Before the year was out, King would make his famous "I Have A Dream" speech on the steps of the Lincoln Memorial; Wallace would stand in the doorway of the University of Alabama, unsuccessfully attempting to prevent the entrance of that school's first black students; and JFK would be assassinated.
On April 12th of that same year, Leiber & Stoller took the Drifters into Atlantic's recording studio in Manhattan to cut four sides: "Rat Race," "If You Don't Come Back," "I'll Take You Home," and "Only In America."
Jerry Leiber explains the songwriters' relationship with the Drifters, and the events that led up to this particular session:
"Before we started producing the Drifters, the Coasters had been 'our group.' Mike and I wrote almost everything we produced for them.
"But the Drifters were completely different. We sort of inherited them from Ahmet [Ertegun] and [Jerry] Wexler. When Ahmet and Jerry first began producing the Drifters, they were a straight R&B act. But after various personnel changes, they had evolved into a 'sweet soul' group.
"Writing 'sweet soul' songs was not necessarily our bag. Our bag at that time was writing radio comedy plays for the Coasters - gags set to music. So when we were given an assignment by Ahmet or Jerry to produce sides for the Drifters, we would - more often than not - assign the writing to the hot writers of the day: Doc [Pomus] and Morty [Shuman]; Goffin & King; Bacharach & David; and, of course, Barry Mann and Cynthia Weil."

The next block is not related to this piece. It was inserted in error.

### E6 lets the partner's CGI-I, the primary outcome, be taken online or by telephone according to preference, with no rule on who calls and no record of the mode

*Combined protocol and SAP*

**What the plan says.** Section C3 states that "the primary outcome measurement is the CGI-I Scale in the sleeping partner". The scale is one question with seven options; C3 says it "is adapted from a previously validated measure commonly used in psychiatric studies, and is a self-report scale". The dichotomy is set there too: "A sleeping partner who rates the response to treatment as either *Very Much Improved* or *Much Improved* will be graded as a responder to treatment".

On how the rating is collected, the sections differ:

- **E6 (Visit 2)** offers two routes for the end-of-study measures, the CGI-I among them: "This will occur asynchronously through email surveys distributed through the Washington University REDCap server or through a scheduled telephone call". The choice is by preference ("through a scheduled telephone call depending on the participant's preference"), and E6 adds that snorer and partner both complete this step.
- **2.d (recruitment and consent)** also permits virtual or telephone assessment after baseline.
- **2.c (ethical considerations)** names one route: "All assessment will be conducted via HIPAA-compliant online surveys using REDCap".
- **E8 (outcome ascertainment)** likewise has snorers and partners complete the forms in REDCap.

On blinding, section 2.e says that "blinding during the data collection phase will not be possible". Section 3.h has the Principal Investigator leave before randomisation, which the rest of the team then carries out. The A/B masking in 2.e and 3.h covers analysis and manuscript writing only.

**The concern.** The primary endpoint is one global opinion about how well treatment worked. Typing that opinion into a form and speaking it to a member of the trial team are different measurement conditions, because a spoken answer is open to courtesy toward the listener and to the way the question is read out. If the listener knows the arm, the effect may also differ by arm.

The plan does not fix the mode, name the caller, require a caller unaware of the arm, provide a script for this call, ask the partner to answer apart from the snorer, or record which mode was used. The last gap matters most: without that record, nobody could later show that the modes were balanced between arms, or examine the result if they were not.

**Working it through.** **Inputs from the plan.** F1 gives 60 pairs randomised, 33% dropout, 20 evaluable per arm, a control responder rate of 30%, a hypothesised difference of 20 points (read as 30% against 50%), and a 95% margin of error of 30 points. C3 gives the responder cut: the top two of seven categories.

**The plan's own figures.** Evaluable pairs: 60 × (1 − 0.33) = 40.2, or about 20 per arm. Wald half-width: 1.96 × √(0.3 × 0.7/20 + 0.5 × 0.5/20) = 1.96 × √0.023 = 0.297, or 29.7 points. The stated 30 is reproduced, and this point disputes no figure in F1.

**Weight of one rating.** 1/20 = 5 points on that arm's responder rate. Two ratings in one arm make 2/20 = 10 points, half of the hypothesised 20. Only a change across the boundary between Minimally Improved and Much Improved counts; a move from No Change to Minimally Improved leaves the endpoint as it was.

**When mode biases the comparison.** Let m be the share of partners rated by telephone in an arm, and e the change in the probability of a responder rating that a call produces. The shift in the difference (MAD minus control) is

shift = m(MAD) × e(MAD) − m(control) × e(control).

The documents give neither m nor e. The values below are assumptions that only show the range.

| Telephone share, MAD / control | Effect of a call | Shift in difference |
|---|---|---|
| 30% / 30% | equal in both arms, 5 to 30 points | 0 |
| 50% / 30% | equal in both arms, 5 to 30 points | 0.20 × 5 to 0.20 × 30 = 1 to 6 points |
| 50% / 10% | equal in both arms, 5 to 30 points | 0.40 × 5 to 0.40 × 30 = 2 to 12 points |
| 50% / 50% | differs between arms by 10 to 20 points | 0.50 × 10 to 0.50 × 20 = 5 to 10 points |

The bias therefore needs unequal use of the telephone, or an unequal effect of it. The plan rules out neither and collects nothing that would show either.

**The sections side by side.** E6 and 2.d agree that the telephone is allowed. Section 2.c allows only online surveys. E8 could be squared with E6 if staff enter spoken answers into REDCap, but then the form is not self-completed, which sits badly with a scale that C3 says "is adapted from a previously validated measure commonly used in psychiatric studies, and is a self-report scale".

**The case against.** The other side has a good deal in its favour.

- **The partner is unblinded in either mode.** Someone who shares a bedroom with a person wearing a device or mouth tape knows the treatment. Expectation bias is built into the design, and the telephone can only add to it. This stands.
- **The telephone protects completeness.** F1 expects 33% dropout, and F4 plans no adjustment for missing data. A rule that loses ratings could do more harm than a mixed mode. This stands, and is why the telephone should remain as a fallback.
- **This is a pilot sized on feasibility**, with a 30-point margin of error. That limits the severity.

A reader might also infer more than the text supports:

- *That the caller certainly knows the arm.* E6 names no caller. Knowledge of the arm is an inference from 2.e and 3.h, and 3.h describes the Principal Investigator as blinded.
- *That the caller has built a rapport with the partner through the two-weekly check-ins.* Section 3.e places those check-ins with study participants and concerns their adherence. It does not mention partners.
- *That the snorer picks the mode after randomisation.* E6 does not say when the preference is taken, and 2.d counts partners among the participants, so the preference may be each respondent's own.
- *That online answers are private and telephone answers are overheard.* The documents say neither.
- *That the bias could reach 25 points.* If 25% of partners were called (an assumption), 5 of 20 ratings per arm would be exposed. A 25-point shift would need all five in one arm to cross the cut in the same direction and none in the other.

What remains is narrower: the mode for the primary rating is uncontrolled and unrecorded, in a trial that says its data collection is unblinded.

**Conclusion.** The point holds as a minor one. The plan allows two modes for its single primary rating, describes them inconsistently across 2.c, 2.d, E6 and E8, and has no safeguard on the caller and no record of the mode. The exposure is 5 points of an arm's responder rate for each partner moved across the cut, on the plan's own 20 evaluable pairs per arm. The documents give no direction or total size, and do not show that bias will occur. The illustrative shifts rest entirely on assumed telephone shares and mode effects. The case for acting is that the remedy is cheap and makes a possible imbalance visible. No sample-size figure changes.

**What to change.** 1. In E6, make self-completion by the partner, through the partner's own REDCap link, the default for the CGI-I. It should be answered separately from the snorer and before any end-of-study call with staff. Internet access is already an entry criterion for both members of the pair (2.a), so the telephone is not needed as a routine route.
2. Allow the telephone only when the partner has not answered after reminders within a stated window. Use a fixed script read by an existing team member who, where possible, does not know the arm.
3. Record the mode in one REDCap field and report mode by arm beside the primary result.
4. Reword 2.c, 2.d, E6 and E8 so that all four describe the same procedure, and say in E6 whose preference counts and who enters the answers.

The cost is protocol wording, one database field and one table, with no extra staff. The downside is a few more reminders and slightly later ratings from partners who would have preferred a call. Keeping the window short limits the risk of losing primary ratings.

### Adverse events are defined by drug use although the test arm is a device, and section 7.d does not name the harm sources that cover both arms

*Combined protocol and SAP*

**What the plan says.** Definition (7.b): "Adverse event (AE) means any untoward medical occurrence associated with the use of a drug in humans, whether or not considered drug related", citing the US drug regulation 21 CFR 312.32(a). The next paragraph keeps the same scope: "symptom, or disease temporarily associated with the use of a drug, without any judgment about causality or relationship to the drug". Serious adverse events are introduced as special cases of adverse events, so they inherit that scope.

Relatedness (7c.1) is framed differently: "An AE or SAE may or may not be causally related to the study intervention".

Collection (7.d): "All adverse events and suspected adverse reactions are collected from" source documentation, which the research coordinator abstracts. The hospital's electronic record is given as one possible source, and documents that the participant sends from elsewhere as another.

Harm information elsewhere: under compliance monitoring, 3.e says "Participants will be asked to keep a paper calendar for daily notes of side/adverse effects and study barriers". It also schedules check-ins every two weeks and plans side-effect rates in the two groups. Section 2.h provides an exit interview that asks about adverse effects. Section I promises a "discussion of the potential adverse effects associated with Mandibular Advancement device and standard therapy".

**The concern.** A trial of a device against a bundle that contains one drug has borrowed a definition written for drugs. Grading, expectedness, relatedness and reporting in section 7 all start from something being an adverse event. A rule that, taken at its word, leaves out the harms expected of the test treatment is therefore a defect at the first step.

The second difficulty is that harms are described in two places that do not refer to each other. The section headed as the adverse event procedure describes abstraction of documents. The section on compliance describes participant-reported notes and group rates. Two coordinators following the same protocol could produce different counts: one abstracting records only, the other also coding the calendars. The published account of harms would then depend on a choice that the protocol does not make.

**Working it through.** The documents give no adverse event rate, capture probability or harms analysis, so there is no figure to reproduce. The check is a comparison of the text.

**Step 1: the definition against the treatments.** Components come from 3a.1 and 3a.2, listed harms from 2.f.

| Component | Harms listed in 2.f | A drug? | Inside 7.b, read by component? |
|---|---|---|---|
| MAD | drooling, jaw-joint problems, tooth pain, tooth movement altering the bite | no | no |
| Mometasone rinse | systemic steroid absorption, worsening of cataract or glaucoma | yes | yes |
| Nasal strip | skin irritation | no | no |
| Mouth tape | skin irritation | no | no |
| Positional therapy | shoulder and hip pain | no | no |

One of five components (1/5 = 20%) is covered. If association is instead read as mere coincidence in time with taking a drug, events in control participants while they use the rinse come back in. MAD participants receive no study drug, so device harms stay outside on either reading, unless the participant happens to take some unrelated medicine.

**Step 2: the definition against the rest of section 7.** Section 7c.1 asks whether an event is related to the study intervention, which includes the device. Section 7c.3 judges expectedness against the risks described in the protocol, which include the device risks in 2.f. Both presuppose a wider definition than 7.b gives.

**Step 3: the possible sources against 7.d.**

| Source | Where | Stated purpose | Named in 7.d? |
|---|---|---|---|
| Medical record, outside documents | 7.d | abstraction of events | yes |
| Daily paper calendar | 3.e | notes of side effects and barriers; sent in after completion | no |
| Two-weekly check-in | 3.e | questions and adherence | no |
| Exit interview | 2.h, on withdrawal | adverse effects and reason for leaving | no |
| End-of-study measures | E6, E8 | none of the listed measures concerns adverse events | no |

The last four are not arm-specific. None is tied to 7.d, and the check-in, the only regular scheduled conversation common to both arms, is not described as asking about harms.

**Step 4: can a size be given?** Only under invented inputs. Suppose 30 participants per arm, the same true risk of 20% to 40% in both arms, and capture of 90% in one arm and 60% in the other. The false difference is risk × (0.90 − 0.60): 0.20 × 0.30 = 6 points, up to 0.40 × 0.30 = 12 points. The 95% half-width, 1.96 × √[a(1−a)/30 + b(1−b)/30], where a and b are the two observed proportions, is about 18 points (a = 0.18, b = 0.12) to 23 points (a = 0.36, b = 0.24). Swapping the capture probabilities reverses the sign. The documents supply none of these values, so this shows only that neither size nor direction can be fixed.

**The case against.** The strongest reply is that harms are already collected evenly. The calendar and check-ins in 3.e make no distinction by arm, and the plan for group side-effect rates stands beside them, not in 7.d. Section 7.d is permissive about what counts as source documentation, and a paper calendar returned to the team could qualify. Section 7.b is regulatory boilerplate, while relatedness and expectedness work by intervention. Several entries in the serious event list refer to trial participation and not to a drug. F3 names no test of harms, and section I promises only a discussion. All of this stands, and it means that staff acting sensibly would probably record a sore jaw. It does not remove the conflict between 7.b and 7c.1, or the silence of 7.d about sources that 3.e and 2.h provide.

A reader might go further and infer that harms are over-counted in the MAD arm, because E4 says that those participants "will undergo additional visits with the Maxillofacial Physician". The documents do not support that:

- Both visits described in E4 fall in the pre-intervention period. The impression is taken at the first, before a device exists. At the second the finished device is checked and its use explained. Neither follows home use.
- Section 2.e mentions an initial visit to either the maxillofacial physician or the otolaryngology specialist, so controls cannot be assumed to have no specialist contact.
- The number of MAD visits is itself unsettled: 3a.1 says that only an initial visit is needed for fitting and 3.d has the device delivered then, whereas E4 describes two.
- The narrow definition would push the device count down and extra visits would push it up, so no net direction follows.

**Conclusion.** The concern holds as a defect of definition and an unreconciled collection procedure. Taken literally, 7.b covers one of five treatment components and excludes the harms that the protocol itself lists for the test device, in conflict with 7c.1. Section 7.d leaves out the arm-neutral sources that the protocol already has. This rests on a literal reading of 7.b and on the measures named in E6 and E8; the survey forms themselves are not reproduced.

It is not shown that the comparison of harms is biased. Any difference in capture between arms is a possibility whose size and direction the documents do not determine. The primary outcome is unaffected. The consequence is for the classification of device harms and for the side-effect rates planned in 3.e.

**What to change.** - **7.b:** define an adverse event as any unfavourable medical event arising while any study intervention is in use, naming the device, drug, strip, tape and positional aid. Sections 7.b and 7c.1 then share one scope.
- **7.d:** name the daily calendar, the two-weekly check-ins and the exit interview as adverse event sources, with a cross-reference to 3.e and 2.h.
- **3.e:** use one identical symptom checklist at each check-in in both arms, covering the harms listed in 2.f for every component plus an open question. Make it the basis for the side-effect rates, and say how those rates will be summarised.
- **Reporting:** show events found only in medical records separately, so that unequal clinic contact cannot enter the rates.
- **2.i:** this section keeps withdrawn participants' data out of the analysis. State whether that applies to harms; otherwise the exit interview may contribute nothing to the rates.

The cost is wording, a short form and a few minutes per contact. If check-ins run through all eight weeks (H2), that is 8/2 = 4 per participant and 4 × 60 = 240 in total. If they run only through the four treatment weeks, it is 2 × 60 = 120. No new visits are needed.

"One of the songs that Barry and Cynthia brought us was an early version of 'Only In America,'" says Mike Stoller. "In its original form, it was an obvious protest. The lyrics, as I recall them, were about sitting at the back of the bus."
Not wanting to turn the Drifters into a soul version of the Weavers, Leiber & Stoller imbued the Mann & Weil song with the more subtle kind of antiracism they had so successfully slipped into many of the Coasters recordings. (Such was the case with the Coasters' hysterical "Along Came Jones" - in which an African-American man switches from one TV channel to another, only to discover the hero of every show is always the same Caucasian cowboy.)
"We thought Barry and Cynthia's song was good," says Leiber. But it was too straight a protest song. I thought it needed to be a bit more playful and comic…."
"…And a lot more ironic," adds Mike.
Irony was certainly in full force when the session took place. On the very day the Drifters were recording "Only In America" in New York City, Martin Luther King, Jr. was being arrested and placed in solitary confinement in a Birmingham jail a thousand miles away.